Album Review: The Weeknd’s ‘Beauty Behind The Madness’

The Weeknd“They told me not to fall in love, that sh*t is pointless.”

This is the theme running throughout The Weeknd’s entire catalogue, and he continues the wild ride on Beauty Behind The Madness, his latest release exploring the complicated mind state of perhaps the trillest high tenor we’ve heard in a while.

The Canadian crooner dropped three exceptional mixtapes that ultimately became the near-perfect body of work, The Trilogy.  His official debut, Kiss Land, was a slight disappointment, but Abel Tesfaye’s raw talent is undeniable, garnering comparisons to legends like Prince and Michael Jackson.  Bouncing back with a strong sophomore release was by no means a stretch, and ya boy definitely delivered.

Lyrically, The Weeknd continues to personify the sex, drugs and R&B motif we’ve come to expect.  His obsession with using women and drugs to mask his pain is fully evident on BBTM. While the surface reveals a proud misogynist on the brink of an overdose, his most intimate, introspective moments come when he reveals the reasons behind the disrespect, essentially “acting out” as a result of past heartbreak (see “The Knowing” for details) and guilt. It’s always easier to numb the pain than to conquer it and move forward, but for now, he’s content living in the fog.  It’s uncomfortably honest and incredibly sad, two things that have always made for incredible artistry.

While he stays in familiar territory as far as songwriting, Tesfaye’s vocals and his ear for selecting tracks that fit his sound has grown immensely.  Unlike his previous releases, this album actually feels good, and not just in an “I’m about to get some” way.  With the exception of “The Hills,” a dark, go-to for day 1 fans, this album is musically quite hopeful, bordering on joyful but not quite there.  Kanye West lent his genius to three standouts in “Real Life,” “Losers,” and “Tell Your Friends.”  The album is mixed and engineered to perfection, so incredibly crisp that every bass line and uttered breath has its own, individual moment.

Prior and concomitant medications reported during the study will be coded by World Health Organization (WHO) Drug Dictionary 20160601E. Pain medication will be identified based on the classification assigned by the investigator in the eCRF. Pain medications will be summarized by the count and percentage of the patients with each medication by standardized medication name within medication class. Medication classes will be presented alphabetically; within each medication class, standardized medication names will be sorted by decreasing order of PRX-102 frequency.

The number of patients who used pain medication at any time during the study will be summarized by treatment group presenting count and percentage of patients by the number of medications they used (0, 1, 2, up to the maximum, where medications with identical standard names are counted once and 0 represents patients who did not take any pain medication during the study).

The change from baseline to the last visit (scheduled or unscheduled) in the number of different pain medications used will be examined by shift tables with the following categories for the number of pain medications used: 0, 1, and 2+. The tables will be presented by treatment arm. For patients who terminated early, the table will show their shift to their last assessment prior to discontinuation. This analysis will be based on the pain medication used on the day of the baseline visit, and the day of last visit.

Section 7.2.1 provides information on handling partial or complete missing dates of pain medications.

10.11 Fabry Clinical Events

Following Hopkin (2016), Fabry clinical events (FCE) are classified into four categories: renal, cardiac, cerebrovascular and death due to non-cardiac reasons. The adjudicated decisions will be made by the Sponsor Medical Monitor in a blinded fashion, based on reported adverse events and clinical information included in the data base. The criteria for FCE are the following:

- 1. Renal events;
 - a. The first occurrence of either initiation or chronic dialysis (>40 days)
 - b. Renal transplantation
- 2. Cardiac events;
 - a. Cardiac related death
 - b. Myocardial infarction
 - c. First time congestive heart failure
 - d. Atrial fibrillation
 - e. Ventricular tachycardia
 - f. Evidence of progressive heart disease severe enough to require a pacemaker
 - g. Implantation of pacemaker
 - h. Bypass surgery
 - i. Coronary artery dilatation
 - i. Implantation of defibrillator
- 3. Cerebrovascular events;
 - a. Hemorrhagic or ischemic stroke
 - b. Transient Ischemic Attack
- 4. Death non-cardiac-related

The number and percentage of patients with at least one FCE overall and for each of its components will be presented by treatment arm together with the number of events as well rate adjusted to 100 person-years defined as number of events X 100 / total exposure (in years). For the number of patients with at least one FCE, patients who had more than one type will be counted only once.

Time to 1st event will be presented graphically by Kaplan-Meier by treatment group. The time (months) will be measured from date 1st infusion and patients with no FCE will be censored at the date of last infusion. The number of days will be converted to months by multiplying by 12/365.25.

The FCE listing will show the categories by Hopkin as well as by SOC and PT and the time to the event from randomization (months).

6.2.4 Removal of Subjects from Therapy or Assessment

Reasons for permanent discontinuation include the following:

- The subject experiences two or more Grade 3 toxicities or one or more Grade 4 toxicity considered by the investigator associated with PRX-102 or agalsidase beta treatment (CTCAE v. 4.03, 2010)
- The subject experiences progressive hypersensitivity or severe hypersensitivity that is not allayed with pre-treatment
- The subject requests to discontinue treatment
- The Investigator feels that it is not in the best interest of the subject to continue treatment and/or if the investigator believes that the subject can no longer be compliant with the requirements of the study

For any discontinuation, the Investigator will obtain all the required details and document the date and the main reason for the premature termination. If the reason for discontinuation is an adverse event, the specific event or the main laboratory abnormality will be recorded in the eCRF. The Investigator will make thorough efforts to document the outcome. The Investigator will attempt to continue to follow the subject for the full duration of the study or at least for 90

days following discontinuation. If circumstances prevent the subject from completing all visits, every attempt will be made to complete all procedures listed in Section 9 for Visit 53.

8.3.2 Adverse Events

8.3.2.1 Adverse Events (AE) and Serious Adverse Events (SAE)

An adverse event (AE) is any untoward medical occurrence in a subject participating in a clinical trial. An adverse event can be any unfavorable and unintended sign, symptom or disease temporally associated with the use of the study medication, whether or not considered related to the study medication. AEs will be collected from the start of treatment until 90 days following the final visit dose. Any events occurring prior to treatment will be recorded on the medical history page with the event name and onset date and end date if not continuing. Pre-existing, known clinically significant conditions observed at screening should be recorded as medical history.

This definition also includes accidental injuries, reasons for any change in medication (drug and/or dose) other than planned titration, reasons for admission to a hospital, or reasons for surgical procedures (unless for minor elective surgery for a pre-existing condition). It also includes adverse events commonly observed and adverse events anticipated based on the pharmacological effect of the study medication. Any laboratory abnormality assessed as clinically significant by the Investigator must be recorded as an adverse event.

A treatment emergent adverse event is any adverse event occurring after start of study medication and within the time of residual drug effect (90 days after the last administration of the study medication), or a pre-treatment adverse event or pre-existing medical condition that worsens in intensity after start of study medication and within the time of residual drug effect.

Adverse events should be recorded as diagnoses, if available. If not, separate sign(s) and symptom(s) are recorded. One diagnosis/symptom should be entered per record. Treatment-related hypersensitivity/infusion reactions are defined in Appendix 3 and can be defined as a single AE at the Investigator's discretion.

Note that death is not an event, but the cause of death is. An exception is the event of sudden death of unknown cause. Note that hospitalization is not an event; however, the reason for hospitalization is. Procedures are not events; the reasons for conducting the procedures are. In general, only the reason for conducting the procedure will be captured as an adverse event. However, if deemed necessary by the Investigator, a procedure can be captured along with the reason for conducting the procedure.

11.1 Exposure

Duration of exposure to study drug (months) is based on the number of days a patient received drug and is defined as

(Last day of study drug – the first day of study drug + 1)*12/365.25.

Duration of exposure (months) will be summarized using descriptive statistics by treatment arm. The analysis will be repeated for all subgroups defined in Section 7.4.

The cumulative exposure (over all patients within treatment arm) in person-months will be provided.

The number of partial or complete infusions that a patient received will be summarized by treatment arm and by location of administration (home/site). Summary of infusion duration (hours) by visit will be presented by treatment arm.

He also takes a huge leap into the mainstream this time around, as evidenced by surprise summer smash “I Can’t Feel My Face,” as well as “In The Night,” and closing track, “Angel,” which brings The Weeknd as close to a power ballad as we’ve ever heard from him over the last 4 years.  It has just enough pop appeal to broaden his audience without alienating his core fan base or coming off contrived, a mistake many artists who want to cross over into the big leagues make on their way up the industry ladder.

Love isn’t his thing, which immediately separates him from most of his R&B peers, and while many young singers have chosen raw and real over romantic (PartyNextDoor, Ty Dolla $ign, etc.), The Weeknd’s hope for the real thing on the album’s most vulnerable track, “As You Are,” is a somewhat promising ode to the idea that he just may get it right one day, if he can just find the right girl to deal with the darkness.  There is indeed beauty behind the madness, and this album is Abel’s way of opening up more than he’s ever done before.  Bravo.

—Jessica “Compton” Bennett

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